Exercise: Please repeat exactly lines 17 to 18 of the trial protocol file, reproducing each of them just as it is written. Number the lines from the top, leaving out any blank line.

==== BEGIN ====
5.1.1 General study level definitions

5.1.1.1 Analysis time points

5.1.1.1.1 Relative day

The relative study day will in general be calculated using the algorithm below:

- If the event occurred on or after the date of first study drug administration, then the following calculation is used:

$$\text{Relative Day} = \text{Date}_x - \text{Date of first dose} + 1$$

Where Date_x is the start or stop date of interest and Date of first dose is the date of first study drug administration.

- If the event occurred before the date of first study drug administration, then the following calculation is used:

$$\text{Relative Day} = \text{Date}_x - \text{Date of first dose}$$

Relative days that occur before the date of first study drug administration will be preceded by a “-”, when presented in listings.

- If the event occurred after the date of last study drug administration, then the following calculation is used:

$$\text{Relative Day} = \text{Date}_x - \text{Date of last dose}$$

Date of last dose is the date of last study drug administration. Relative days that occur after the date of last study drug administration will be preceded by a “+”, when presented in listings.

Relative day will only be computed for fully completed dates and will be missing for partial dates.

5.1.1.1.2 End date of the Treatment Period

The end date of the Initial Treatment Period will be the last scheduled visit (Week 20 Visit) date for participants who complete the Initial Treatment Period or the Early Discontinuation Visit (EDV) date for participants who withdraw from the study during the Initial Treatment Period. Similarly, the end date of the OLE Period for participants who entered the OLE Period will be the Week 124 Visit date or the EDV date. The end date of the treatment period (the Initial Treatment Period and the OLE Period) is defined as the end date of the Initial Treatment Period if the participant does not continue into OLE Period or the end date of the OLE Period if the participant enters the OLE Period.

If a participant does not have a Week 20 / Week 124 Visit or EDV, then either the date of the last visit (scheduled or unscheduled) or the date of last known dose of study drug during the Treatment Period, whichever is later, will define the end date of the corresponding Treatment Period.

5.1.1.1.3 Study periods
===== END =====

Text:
If a participant does not have a Week 20 / Week 124 Visit or EDV, then either the date of the last visit (scheduled or unscheduled) or the date of last known dose of study drug during the Treatment Period, whichever is later, will define the end date of the corresponding Treatment Period.

5.1.1.1.3 Study periods